Recently I have been working on a project to build 3D printable lugs for a custom bike frame. I am using OpenSCAD to build this because I find the software to align very well to how I enjoy building things. As a software developer it is quite intuitive for building customizable 3D objects.
In this post I want to walk through my process of building the lower head tube lug using OpenSCAD. I do assume that you have an understanding of OpenSCAD, this is more of a guide than a beginner tutorial.
Now that we have a working LLVM backend, I wanted to make one small step forward this week. Right now, the LLVM backend setup targets x86_64 based machines. That means the program that it creates will run on my laptop. But what if I want to run my program on something different?
I have a lot of AVR microcontrollers. They are small 8-bit chips that are good for controlling small circuits. If you have ever used an Arduino the AVR chip is the main chip inside it. My goal for this week is to have my compiler produce a hex file that I can upload and run directly on one of these chips. More specifically I want to run it on an ATmega328P.
All of my compiler projects so far have been focusing on the frontend. I spent a lot of time focusing on parsing languages but the runtime is usually very small. Now it’s time to take a closer look at the backend and build up some new tools.
I chose to work with LLVM because it has some great properties. I wanted a tool that could create native binaries. In my opinion, there is a huge advantage of having native code over using an interpreter or vm. I also know that LLVM has a well supported and known API. It’s a great way to get started building compilers that you know will work because other people have done it.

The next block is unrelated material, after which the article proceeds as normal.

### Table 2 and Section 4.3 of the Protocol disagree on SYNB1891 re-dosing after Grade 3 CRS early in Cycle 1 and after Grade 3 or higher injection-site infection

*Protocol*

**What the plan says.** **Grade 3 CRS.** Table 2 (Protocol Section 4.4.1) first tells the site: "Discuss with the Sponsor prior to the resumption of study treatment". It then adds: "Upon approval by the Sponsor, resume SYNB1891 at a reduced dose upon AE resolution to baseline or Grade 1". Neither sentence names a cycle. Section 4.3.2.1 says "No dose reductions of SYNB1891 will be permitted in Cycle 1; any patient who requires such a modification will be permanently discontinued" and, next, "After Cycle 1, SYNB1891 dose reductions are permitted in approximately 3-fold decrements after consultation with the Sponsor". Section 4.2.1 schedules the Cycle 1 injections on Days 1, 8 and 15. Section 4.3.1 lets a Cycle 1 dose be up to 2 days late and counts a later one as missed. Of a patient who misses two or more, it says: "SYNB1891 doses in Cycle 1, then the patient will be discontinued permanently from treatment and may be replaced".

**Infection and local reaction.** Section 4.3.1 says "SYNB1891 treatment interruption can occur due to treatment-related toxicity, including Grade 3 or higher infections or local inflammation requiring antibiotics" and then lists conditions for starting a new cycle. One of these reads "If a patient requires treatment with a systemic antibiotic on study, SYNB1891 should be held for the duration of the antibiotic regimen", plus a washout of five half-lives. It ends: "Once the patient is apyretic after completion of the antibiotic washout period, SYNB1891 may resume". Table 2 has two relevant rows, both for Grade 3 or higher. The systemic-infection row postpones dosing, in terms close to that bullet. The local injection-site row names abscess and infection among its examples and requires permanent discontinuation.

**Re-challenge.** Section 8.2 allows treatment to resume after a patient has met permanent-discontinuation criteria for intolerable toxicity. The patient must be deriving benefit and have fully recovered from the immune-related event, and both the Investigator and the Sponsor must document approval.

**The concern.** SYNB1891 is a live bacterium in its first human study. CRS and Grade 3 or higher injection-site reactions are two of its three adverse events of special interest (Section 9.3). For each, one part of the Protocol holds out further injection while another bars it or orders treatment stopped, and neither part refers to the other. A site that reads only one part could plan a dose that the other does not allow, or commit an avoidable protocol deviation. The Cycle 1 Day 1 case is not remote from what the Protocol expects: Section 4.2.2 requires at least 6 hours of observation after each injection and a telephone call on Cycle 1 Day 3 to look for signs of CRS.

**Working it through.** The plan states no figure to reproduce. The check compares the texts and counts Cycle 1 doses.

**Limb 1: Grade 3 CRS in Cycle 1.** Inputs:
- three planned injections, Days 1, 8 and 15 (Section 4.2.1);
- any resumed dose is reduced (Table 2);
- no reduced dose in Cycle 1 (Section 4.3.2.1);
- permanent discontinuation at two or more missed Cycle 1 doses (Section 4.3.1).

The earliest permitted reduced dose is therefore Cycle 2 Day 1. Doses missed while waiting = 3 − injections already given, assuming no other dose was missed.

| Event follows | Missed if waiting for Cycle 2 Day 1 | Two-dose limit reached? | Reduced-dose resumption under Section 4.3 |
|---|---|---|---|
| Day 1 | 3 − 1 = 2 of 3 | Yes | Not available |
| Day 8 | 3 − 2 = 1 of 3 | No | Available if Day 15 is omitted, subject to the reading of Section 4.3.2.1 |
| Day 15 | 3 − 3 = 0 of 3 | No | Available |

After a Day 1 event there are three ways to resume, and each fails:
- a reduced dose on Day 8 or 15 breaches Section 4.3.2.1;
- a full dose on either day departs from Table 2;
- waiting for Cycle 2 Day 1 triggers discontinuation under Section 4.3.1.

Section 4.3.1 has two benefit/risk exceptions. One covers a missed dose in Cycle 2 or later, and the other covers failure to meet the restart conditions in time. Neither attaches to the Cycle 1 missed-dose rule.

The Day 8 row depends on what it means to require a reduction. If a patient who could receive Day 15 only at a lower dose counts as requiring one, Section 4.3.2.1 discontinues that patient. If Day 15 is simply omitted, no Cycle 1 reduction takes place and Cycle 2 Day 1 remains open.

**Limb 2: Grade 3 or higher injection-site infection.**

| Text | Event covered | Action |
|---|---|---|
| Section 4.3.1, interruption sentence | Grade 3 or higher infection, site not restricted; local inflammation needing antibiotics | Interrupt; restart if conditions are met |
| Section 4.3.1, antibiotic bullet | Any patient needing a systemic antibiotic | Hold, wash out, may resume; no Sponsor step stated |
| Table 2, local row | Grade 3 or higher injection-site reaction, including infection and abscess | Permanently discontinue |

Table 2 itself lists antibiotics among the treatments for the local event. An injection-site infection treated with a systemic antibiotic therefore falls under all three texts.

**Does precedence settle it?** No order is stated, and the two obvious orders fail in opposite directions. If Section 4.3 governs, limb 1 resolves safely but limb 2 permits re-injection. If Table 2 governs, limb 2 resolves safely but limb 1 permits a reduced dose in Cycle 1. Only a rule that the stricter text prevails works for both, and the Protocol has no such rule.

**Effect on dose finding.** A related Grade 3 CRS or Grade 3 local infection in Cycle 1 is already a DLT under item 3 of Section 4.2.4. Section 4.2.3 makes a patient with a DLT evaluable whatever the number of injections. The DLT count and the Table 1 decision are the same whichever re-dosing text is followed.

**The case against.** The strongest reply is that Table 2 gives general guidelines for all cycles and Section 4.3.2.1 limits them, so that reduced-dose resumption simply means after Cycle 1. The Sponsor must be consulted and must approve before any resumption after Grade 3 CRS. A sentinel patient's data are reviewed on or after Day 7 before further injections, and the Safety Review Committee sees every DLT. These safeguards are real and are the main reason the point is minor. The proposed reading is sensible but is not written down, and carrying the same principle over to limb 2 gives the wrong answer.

This week, my project will use LLVM to produce
hello world binaries. There wont be much flexibility but it will show the basics needed to setup your own LLVM compiler.
This week I took yet another look at improving the parser logic that I have been using. In the past I tried to use parser-combinators to build up my parsers with the idea that they might be smaller, simpler or better. This time I decided to simply write the parser from scratch.
This week I set out to solve my parser woes from my last post. I worked really hard to build a library that would match my needs. In the end I came up with a project called
pebble_parser. Its a similar parser combinator library to
pom but with a better syntax and it works on iterators rather than arrays.
My project for this week was to build a BrainF**k compiler. Its a simple language with very little syntax. I figured it would be a great way to test out my parser without having too hard a project to complete.